Wonderings: there's no such thing as risk-free travel
There but for the grace of God go I, as the proverb says. That’s what went through my head when I read about the travellers recently shipwrecked in Indonesia. According to reports, their boat foundered on a reef in rough seas in the middle of the night, forcing some passengers into a lifeboat, and others to swim for hours before local fishermen found and hauled them to safety.
The story instantly transported me back to May 2011, the climactic night of my own nerve-shredding experience of the popular route between Lombok and Flores by way of Komodo, home of the ‘dragons’ made famous by countless wildlife programmes.
My wife and I vacillated for days before committing to the five-day, four-night trip after stumbling on a report by Adventurous Kate, a travel blogger who had also survived a shipwreck on the route just a few weeks before we were due to depart.
An eerie forerunner
In an eerie forerunner of last week’s incident, Kate’s boat hit rocks during a night sail, forcing everyone aboard – including a Danish couple with a 10-month-old baby – to abandon ship, jump into the heaving Flores Sea, and swim for the nearest island.
It’s easy to lose perspective when you hear of something like this happening to fellow travellers; her ordeal sounded, and no doubt was, terrifying, and it made us think long and hard about whether we wanted to undertake the same trip with the same company.
After weighing all the available evidence against our time and budget, though – and discounting alternative ways to reach Komodo (neither Indonesian airlines nor the region’s inter-island ferries had a particularly reassuring safety record) – our desire to see the dragons outweighed our misgivings.
We concluded that the chances of a repeat seemed slim, if not negligible, and the company in question, Perama, were a professional outfit by most accounts (including Lonely Planet’s at the time, although the advice on our Thorn Tree forum spanned the full spectrum of opinion, and continues to do so).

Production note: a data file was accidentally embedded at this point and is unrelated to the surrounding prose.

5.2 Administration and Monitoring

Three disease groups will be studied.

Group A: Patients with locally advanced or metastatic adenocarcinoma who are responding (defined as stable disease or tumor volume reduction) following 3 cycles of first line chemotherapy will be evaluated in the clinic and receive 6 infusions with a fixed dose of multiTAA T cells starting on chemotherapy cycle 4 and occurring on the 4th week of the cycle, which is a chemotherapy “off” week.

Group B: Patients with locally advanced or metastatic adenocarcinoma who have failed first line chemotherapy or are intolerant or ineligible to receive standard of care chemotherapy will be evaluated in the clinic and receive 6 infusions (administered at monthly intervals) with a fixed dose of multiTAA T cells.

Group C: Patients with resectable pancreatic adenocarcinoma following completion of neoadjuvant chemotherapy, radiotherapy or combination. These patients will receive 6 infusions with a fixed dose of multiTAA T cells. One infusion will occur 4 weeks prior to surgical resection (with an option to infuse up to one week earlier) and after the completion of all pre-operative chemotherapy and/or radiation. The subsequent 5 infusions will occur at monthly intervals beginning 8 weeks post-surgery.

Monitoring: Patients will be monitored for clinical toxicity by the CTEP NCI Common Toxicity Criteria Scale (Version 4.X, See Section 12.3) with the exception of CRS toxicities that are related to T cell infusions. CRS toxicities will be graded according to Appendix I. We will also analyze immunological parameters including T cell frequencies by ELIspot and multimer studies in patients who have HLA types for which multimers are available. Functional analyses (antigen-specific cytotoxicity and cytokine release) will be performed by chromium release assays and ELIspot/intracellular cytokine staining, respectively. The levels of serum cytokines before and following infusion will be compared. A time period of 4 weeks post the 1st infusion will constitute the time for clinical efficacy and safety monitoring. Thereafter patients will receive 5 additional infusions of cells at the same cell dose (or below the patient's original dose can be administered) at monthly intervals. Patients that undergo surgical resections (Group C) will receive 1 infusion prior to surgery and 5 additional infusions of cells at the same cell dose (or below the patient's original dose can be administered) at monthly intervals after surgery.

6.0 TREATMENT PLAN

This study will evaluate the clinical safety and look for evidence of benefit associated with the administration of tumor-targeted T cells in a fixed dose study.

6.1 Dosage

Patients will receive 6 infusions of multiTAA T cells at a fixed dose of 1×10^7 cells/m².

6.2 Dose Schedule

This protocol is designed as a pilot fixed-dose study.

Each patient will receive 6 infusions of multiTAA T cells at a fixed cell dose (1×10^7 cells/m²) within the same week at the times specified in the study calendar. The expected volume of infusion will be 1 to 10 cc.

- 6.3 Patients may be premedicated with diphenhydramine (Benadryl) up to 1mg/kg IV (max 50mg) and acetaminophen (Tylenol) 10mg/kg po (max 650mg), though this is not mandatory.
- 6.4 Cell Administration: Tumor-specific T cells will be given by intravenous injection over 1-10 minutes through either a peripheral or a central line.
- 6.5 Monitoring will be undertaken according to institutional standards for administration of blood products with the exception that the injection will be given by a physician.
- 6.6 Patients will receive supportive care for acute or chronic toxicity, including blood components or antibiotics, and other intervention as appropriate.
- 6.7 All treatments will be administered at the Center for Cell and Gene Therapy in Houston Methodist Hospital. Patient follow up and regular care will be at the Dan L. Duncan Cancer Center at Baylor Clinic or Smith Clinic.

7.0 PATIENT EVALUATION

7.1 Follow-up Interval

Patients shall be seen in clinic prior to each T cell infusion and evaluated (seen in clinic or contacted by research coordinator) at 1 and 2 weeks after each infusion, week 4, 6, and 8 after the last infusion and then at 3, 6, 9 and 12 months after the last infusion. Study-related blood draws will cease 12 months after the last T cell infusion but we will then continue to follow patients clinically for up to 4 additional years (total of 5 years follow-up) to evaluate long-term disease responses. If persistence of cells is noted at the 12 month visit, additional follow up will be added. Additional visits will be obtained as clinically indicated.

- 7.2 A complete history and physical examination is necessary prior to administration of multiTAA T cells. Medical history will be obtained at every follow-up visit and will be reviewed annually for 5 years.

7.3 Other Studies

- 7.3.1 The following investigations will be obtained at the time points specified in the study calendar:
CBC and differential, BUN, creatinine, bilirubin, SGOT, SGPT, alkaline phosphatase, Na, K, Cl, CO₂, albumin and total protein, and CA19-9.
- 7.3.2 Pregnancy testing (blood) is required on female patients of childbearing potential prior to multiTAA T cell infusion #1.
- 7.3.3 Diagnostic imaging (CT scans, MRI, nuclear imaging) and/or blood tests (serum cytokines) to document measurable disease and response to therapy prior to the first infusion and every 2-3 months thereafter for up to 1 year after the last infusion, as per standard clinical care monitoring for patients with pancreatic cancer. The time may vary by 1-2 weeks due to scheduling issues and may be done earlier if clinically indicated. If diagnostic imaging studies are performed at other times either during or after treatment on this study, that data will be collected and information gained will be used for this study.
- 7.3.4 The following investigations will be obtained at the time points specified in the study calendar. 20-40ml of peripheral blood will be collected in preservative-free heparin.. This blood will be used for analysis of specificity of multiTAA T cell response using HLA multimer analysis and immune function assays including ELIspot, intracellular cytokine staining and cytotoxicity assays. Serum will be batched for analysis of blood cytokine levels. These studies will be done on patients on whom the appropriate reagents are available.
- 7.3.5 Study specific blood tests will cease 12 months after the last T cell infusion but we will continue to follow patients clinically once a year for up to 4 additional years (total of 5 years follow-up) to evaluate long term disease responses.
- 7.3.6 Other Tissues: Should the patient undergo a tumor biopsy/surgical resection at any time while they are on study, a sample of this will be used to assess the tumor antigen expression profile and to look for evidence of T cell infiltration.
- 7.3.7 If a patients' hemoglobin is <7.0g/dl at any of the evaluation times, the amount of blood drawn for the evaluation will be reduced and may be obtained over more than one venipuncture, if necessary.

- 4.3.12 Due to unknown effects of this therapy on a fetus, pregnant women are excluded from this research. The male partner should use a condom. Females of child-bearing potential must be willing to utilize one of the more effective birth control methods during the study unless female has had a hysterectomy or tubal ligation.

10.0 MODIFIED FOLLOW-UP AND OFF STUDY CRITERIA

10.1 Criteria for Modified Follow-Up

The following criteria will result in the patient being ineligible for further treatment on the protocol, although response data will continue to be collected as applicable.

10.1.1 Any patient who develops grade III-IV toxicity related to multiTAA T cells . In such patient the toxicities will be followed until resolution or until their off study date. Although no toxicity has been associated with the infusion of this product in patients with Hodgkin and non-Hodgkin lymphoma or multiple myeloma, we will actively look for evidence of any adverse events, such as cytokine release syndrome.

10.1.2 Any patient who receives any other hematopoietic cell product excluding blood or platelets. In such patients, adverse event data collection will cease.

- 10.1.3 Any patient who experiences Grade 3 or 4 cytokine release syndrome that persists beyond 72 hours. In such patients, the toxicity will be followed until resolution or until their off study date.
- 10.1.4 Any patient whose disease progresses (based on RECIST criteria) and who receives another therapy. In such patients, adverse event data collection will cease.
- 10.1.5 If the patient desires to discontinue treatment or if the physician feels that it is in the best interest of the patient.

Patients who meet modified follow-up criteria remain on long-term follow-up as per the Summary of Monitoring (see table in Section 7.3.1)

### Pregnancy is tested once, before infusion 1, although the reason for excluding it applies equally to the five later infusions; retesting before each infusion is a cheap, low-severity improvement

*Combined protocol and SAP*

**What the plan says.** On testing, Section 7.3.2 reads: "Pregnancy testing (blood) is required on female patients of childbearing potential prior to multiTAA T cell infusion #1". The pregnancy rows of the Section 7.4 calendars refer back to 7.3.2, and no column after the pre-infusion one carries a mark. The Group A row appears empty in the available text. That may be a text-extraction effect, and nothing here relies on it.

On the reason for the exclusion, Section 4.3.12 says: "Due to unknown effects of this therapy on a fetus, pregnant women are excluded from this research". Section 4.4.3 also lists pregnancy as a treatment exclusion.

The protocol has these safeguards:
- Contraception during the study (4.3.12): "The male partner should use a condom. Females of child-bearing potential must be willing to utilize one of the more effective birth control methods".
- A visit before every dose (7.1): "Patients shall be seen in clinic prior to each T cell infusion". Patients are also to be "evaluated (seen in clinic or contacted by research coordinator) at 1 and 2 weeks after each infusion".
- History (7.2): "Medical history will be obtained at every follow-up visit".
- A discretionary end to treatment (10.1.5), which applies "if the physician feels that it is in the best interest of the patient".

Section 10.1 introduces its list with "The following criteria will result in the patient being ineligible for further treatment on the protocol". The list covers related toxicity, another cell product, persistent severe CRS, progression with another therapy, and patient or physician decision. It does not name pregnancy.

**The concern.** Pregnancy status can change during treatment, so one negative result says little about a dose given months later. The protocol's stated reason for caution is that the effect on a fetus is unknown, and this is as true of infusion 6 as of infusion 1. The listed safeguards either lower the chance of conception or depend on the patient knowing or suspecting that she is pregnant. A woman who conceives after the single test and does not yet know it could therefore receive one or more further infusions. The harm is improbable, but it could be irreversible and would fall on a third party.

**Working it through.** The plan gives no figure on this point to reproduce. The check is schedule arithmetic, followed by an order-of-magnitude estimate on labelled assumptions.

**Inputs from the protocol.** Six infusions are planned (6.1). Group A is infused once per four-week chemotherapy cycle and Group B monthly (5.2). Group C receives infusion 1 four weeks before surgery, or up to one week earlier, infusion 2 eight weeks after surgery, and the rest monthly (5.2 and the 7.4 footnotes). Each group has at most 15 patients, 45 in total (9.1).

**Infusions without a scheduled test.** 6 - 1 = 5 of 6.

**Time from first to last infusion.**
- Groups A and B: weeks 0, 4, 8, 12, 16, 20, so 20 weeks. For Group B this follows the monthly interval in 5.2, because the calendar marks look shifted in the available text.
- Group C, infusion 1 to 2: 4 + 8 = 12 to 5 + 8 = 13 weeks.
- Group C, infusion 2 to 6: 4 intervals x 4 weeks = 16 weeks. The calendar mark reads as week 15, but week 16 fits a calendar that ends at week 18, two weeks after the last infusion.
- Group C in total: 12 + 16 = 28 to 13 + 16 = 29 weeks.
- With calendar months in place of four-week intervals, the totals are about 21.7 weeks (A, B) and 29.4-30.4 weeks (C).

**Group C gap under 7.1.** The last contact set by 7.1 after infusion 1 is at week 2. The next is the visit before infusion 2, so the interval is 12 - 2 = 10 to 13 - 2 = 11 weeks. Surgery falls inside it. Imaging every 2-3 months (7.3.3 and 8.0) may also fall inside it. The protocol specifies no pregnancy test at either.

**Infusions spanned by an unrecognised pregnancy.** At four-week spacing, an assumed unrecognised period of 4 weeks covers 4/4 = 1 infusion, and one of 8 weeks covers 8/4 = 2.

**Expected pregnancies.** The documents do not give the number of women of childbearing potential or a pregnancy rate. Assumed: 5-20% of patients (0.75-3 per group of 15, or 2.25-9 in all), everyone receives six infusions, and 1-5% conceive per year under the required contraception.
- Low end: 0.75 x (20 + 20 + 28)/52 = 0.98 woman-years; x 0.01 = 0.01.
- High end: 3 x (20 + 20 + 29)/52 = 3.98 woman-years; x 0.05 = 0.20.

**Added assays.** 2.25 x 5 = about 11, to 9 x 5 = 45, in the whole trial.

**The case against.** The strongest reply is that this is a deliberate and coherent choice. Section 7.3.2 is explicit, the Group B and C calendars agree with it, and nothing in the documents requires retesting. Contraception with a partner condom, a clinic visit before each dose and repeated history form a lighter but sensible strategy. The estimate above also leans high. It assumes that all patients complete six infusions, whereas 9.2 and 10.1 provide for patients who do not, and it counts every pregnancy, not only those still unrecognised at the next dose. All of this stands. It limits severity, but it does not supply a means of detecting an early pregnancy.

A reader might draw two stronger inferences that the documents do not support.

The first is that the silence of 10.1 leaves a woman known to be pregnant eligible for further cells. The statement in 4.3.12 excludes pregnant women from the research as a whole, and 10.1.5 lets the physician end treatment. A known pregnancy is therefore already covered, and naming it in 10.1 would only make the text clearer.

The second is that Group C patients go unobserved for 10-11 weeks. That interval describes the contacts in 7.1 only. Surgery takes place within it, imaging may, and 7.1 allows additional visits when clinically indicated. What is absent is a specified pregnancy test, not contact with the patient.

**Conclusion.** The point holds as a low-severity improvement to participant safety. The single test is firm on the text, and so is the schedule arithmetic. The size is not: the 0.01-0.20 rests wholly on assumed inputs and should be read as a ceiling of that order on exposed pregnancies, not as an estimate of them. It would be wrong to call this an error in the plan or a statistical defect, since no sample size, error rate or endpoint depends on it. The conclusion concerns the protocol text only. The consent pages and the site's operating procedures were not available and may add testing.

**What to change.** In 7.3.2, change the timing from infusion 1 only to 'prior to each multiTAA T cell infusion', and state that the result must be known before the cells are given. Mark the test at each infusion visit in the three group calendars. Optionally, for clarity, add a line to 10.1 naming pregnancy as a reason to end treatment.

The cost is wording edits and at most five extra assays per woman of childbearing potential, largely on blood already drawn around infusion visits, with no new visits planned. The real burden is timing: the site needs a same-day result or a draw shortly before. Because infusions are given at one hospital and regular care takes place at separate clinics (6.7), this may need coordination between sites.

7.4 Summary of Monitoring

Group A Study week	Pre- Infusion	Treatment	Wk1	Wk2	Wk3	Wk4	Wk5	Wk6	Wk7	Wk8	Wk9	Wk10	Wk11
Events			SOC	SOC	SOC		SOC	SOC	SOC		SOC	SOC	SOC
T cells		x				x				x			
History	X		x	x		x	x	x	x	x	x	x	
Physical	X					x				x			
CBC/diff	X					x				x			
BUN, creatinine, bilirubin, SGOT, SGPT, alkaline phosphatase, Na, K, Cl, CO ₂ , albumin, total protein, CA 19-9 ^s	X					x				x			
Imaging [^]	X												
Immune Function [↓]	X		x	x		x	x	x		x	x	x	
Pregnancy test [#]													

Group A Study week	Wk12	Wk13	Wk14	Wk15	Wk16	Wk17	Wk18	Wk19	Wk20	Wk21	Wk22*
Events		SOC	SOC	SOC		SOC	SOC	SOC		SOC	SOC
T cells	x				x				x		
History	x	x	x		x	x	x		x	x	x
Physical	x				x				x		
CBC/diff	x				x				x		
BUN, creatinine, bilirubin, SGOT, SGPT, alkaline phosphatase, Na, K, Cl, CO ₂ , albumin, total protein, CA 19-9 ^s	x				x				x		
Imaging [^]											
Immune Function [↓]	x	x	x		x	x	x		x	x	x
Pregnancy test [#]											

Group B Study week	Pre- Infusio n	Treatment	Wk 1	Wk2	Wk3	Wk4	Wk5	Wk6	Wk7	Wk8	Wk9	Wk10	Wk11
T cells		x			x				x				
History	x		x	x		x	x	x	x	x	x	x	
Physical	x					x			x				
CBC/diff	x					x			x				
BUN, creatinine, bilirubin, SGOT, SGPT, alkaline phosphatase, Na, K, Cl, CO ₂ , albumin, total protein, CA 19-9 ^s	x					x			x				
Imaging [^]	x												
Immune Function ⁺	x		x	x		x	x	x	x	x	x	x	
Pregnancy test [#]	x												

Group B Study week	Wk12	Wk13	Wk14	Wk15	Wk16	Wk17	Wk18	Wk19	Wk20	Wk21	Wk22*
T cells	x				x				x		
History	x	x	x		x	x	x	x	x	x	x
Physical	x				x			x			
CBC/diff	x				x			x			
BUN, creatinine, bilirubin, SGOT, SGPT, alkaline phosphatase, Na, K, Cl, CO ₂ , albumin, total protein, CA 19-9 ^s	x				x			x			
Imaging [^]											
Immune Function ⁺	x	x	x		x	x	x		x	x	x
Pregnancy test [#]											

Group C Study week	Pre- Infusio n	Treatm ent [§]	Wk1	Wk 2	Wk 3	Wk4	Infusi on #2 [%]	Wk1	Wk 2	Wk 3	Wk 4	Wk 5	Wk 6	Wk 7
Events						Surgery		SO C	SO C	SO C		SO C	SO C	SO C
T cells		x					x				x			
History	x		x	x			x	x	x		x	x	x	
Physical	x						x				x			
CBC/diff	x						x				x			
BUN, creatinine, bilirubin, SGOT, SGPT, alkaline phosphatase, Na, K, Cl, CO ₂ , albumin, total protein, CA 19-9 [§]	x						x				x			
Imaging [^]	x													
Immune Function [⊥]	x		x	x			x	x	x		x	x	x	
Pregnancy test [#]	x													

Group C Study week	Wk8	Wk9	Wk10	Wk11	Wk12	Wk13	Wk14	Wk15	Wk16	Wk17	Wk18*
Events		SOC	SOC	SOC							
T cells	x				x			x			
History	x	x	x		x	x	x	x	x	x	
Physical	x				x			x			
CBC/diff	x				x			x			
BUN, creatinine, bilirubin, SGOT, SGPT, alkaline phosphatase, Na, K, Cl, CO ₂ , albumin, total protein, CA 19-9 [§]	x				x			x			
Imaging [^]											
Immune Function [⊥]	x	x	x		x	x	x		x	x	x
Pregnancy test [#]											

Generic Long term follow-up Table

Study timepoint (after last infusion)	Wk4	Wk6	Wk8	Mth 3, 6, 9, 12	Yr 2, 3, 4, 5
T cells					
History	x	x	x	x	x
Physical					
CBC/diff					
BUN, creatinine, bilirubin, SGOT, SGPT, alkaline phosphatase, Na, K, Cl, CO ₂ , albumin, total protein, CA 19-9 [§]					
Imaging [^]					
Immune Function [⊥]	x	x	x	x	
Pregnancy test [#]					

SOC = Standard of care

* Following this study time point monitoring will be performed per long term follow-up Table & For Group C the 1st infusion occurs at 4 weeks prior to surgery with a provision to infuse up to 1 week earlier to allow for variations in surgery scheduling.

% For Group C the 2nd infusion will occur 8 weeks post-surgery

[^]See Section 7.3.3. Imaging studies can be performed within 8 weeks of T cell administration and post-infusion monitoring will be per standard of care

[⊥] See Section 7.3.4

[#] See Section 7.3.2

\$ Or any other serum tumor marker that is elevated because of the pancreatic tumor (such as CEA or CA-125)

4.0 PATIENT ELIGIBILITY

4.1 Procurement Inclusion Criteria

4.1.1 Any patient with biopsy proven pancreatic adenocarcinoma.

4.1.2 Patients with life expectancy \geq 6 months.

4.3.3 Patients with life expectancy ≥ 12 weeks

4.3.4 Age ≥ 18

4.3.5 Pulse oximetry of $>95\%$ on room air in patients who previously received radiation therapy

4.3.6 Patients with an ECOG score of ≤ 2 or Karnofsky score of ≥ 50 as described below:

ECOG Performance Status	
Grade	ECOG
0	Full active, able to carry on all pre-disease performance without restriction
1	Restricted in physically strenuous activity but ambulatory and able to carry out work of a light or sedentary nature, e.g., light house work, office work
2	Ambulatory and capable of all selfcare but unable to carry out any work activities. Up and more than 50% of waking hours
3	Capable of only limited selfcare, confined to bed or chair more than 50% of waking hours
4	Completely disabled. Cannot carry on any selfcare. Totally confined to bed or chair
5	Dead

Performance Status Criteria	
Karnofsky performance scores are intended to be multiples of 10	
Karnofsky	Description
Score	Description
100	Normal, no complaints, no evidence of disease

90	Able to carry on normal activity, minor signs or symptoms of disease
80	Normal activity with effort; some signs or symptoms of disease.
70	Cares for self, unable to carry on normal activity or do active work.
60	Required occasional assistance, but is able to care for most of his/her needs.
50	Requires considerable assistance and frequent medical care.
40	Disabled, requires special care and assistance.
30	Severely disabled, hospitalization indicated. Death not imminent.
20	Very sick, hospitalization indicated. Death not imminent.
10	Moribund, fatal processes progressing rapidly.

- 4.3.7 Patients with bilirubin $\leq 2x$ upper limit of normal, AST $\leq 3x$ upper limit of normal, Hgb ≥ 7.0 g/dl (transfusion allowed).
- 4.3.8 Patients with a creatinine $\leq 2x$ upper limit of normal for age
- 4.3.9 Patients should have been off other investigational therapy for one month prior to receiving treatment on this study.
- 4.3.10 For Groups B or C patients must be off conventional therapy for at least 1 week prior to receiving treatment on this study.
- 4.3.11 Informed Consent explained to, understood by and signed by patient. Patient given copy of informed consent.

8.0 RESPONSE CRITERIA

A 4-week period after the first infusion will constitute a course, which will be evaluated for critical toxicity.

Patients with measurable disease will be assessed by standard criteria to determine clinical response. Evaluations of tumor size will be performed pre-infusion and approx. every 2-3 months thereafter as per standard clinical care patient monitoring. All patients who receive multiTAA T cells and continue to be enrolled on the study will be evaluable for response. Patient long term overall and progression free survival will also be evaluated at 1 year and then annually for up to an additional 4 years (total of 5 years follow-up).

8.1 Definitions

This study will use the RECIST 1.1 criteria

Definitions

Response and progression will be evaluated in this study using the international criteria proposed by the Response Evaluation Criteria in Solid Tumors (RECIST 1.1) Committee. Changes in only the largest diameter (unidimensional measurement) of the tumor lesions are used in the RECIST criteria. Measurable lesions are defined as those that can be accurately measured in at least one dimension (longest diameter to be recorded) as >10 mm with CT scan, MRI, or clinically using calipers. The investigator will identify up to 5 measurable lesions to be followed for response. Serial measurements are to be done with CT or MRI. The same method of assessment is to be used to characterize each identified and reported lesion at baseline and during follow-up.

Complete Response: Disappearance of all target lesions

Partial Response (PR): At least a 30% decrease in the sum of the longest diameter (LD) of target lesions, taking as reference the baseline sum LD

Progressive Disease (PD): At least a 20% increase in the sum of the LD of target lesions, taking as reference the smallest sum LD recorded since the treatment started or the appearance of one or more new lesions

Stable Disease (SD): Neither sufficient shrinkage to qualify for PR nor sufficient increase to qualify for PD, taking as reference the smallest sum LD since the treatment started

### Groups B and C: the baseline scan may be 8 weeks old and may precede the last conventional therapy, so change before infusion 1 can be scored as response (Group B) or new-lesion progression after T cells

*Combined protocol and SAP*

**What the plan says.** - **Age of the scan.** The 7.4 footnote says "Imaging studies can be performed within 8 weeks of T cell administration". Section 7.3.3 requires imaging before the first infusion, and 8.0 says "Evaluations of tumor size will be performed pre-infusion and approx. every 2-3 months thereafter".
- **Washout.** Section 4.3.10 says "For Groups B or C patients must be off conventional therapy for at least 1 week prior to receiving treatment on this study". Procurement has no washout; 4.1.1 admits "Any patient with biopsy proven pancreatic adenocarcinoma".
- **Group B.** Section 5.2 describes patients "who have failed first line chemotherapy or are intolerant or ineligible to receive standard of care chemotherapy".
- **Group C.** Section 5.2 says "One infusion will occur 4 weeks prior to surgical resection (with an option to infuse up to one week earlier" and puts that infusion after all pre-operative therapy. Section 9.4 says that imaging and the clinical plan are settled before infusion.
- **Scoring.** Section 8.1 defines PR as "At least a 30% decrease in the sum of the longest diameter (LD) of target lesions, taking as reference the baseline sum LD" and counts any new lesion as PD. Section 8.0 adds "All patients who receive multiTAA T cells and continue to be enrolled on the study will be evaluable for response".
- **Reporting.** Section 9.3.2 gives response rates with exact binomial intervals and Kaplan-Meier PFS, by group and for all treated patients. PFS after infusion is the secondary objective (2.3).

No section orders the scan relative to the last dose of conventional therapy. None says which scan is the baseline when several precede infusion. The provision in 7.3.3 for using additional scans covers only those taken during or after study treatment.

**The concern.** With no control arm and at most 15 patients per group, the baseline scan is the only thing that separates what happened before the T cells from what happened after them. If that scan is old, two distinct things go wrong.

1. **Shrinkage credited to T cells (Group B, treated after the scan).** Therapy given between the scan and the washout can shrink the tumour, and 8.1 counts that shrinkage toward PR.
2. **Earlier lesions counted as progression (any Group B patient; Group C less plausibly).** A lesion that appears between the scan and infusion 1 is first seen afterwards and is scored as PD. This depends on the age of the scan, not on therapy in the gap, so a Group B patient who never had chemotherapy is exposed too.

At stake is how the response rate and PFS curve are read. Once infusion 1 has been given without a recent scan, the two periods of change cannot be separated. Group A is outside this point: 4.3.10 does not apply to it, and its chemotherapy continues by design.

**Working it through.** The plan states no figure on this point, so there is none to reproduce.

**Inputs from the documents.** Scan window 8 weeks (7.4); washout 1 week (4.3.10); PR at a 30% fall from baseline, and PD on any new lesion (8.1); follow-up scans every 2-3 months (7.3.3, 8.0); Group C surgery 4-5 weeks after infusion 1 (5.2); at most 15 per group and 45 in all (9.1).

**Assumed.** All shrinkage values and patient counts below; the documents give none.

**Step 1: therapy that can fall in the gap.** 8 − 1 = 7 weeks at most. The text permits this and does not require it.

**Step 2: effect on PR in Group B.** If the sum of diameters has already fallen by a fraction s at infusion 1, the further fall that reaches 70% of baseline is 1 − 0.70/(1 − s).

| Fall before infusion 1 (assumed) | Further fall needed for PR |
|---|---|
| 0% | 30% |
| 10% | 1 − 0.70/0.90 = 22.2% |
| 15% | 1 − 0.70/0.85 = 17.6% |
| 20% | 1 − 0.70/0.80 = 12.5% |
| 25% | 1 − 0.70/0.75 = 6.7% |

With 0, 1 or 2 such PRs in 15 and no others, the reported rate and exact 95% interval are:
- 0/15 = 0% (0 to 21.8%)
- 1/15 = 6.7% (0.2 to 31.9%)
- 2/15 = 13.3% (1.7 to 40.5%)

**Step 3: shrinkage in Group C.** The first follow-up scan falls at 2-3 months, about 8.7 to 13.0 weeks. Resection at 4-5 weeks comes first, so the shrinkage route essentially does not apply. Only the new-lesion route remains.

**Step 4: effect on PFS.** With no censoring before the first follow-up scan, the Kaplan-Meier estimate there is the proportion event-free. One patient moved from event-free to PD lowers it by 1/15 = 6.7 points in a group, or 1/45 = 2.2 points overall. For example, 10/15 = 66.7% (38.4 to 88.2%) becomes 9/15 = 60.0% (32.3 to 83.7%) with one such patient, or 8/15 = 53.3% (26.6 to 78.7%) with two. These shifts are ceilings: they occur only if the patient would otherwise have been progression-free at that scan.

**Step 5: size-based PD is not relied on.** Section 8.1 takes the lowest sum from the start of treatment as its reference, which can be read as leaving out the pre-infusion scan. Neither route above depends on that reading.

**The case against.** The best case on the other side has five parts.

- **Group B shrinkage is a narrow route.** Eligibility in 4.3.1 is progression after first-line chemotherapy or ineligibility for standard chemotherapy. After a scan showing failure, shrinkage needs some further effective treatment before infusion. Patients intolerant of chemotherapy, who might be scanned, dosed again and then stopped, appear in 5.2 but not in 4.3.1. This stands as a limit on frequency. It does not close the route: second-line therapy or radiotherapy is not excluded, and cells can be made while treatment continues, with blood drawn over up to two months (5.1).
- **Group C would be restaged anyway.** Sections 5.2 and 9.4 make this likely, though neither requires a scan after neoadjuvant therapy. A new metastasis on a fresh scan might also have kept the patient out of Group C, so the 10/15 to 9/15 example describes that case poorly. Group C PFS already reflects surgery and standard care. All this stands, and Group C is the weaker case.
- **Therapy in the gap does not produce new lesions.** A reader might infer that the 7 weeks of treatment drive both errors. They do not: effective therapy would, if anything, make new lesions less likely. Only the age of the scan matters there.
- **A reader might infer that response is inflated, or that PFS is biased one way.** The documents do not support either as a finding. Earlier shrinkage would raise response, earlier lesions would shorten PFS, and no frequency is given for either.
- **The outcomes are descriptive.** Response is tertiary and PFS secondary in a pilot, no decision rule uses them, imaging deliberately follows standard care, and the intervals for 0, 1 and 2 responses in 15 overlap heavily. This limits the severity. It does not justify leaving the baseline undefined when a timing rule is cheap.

Thunder and lightning
The well-organised trip – an island-hopping odyssey along the north coast of West Nusa Tenggara – turned out to be a highlight of our travels: it’s a bewitching part of the world, and tracking those fabled reptiles through the scrub of Komodo and Rinca is an experience I’ll savour to my dying day.
But late on the fourth and final night of our voyage, the weather took a turn for the worse: the wind rose inexorably, thunderclaps exploded overhead to heart-stopping effect, and threatening trees of lightning sprouted from the horizon toward which we sailed.
Sitting high in the water, the traditional phinisi boat began to list in a two-metre swell, causing me, my wife and the others lying on pallets on the canvas-covered upper deck to slide back and forth across the floor, slipping ever nearer to the railing, beyond which lay a plunge to the foaming water.
Praying for dawn
An hour earlier, the captain, a young man in his 20s, had reassured us there was no real danger; but in the teeth of the storm his crew congregated around the helm, and we were left alone to lash our backpacks together, note the location of the nearest life jacket, hold hands, and – it is no exaggeration to say – pray for dawn.
After several hours of this, the tumult died away as quickly as it had begun. We rose from our makeshift beds, zombie-like, and approached the railing with a sway in our step. A rising sun revealed a world reborn, and we sailed into Kayangan Harbor as salmon-pink light spread across the becalmed water, wondering whether it had happened at all.
It was scary. But the thing is, even with hindsight, and in the light of this latest incident, I think we’d still take the trip. All travel involves a degree of risk. Every traveller should sift the facts, consult the best advice, and identify their own level of tolerance before making a decision. Assuming that responsibility is one of the reasons travel is a surefire way to learn a bit more about yourself.
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